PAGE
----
By Lorene D. Park, J.D.
Affirming summary judgment against the race discrimination and constitutional claims of Caucasian officers who were allegedly placed on restricted duty for longer than was typical after a public outcry over their shooting of two African-American suspects, the Sixth Circuit found no evidence suggesting the two suspects they killed were armed, no evidence that similarly situated African-American officers received better treatment, and no other evidence of pretext (O’Donnell v. City of Cleveland
, September 23, 2016, Donald, B.).
Car backfiring or gun shot?
Twelve Caucasian police officers and one Hispanic officer became involved in a November 2012 high-speed car chase after a loud bang was heard as the suspects’ vehicle passed (the officers and nearby members of the public took cover, thinking it was gunfire). When the car finally stopped, the officers fired 139 bullets into the vehicle, killing two unarmed African-American suspects. The public outcry was deafening; the event’s racial underpinnings spawned extensive media coverage, and the community demanded resignations.
The officers involved in the incident were assigned to restricted duty under a Post Traumatic Incident Protocol (PTIP), which requires that officers involved in deadly force incidents be assigned to the "Gymnasium" for 45 days. Officers considered this "demeaning," and it prevented them from earning overtime or engaging in outside employment. Once the 45-day period ends, the PTIP allows the chief of police to extend the period. To return to full duty, officers must be cleared by mental health professionals, though the chief still has discretion to determine assignments for cleared officers.
Here, the chief issued a written order on June 3, 2013, indicating that all but one of the officers could return to full duty, but he issued verbal instructions to their respective commanders that they were only to be assigned non-sensitive or transitional duties. In October, he learned his verbal orders had not been followed and he again ordered the officers to restricted duty. In May 2014, the grand jury declined to issue criminal charges and they returned to full duty.
Officers allege race discrimination.
Filing suit under Title VII, Section 1981, and Section 1983, nine of the officers claimed that as a result of the racial implications and public outcry, they were assigned to restricted duty for a longer period of time than African-American officers who were also involved in deadly force incidents. They alleged race discrimination and violations of their constitutional rights. The court granted summary judgment and the plaintiffs appealed.
No evidence suspects were armed.
While the plaintiffs took issue with the district court’s characterization of the two suspects as unarmed, and its indication that a "backfiring car engine likely caused the noise" that resembled a gunshot, the plaintiffs offered not a "scintilla of evidence" suggesting the noise was actually a gunshot or that the suspects were armed. Even assuming the lower court’s inferences were wrong, that did not raise a dispute of material
fact because their race discrimination claim did not turn on whether the suspects were actually armed.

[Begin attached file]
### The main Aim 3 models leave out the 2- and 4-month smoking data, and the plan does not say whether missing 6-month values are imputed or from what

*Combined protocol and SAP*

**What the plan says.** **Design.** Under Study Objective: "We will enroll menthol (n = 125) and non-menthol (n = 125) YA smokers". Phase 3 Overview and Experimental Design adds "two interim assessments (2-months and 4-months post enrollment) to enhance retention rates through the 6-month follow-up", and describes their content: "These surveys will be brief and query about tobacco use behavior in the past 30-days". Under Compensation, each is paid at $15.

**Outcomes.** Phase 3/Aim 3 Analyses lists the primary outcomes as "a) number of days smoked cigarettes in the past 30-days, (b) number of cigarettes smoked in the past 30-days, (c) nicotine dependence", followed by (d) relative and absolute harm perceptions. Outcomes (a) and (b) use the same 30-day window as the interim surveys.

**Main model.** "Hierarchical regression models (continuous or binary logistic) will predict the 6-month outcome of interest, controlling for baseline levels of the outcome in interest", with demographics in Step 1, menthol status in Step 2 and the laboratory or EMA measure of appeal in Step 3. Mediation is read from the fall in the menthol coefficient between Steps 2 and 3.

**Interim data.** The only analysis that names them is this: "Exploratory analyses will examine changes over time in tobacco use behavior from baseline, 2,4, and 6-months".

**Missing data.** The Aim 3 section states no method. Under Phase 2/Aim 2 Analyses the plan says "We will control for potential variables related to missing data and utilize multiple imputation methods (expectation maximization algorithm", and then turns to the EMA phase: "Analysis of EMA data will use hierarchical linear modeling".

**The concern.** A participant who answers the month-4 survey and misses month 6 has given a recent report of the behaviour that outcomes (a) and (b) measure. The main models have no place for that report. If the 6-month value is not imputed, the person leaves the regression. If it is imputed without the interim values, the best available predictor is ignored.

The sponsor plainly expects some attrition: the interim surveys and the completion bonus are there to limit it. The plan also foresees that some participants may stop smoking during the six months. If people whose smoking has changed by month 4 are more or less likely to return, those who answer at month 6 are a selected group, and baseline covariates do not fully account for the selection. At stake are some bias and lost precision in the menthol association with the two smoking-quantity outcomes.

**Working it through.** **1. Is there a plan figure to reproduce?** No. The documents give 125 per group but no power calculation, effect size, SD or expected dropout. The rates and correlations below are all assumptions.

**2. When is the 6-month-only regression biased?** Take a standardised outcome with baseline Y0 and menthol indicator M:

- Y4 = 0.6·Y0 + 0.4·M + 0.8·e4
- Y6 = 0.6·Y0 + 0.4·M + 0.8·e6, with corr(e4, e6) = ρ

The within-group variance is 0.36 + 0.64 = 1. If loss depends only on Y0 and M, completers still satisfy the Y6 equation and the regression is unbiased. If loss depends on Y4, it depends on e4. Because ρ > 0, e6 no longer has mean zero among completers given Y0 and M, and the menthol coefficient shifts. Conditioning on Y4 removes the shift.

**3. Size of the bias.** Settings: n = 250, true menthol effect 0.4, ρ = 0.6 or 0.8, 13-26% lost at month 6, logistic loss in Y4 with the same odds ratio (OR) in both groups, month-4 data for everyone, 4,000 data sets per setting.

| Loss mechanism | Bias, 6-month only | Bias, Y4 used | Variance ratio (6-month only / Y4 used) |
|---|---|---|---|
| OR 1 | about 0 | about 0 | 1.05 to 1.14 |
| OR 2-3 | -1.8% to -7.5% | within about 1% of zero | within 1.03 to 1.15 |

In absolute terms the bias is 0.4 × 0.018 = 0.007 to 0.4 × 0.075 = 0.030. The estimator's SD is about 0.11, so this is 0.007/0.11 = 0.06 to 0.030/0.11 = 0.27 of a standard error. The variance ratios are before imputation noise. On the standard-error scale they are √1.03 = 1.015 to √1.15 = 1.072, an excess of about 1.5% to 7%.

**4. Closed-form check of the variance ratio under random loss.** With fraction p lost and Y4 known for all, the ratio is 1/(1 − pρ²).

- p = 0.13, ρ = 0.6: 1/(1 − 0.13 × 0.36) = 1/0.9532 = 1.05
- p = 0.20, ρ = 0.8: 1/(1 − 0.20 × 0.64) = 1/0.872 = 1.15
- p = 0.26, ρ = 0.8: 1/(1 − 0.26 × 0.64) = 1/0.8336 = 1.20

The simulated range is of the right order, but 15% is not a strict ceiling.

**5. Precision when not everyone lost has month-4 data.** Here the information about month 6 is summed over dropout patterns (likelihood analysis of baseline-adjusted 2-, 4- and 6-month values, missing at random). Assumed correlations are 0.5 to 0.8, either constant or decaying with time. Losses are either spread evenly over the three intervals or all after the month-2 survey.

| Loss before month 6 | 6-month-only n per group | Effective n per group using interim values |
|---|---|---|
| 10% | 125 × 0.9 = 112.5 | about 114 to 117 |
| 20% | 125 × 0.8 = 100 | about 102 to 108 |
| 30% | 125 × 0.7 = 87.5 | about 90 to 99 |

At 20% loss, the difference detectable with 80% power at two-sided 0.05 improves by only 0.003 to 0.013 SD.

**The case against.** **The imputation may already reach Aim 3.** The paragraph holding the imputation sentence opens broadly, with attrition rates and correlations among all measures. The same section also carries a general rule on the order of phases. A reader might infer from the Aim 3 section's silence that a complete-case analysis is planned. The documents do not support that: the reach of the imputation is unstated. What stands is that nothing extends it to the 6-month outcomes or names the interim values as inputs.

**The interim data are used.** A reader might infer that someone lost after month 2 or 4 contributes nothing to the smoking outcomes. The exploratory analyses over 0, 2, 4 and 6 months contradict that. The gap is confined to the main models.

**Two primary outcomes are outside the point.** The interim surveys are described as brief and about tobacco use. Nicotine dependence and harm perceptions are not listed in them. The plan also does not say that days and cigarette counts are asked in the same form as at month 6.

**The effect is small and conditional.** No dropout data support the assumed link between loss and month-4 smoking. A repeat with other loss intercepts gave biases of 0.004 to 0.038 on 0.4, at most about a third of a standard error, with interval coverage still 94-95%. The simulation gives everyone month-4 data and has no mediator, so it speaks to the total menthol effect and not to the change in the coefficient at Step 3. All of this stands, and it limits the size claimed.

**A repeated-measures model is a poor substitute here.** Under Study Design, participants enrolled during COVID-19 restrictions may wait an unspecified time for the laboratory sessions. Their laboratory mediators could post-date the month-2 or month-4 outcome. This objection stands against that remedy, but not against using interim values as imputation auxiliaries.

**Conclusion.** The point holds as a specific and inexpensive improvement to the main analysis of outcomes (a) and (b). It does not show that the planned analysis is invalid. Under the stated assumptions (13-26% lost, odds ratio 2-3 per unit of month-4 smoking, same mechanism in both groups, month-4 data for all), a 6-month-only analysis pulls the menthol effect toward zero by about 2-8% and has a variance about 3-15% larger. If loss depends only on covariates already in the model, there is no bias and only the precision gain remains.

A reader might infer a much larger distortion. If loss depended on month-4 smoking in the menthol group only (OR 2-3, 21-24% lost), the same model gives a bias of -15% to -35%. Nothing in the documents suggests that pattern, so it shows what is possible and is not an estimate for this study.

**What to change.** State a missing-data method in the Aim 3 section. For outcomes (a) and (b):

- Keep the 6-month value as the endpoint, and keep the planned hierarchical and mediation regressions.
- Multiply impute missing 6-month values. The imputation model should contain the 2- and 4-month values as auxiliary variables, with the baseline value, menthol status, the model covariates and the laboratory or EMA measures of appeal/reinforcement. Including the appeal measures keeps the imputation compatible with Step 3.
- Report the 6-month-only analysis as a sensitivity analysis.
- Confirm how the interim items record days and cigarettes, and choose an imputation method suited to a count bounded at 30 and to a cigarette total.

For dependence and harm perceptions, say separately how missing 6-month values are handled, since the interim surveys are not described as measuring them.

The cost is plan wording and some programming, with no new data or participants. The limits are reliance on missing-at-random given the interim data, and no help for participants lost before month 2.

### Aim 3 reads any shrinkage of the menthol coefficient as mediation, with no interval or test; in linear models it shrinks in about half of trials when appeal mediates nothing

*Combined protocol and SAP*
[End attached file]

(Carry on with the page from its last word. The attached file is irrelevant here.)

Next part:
No direct evidence of bias.
In addition, the plaintiffs lacked evidence of discrimination. They pointed to prior cases against the City of Cleveland, in which a jury found direct evidence of discrimination against Caucasian officers, but that did not mean that this
case involved racial bias. Indeed, those cases involved different traumatic events and different officers, supervisors, and decisionmakers.
No comparator evidence.
Furthermore, the plaintiffs lacked comparator evidence showing that similarly situated non-white officers were treated differently. They produced a spreadsheet with information on deadly force incidents, the officers involved, and the length of restricted duty, but such statistics were insufficient where there was no other background information. Indeed, there was no information on the supervising officers, the type of investigations involved, the time spent on transitional duty, or the type of duties required of the officers.
The chief testified that he ordered the officers to return to restricted duty because he had learned that his verbal order that they be assigned only transitional duties was not being followed. According to the officers, though, this was pretext and they were wrongfully ordered to return to the Gymnasium until the prosecutor’s review was complete as a result of a media inquiry into their employment status. Rejecting their position, the appeals court noted that the article they cited stated that it had earlier reported that the officers returned to full duty but that the officers subsequently had been ordered "off the streets until a county prosecutor decides on any criminal charges." Nothing in the article indicated that the decision was based on race.
The plaintiffs also claimed that it was unusual for written orders returning officers to full duty to be accompanied by verbal orders to keep them on transitional duty, and unusual for five months to pass before the chief realized his orders were compromised. However, they failed to point to any evidence supporting their argument.
Summary judgment affirmed.
For the foregoing reasons, summary judgment was affirmed on the race discrimination claims under Title VII, Section 1981, and Section 1983. Likewise, because the plaintiffs failed to articulate a "racially discriminatory intent or purpose," their equal protection claims also failed.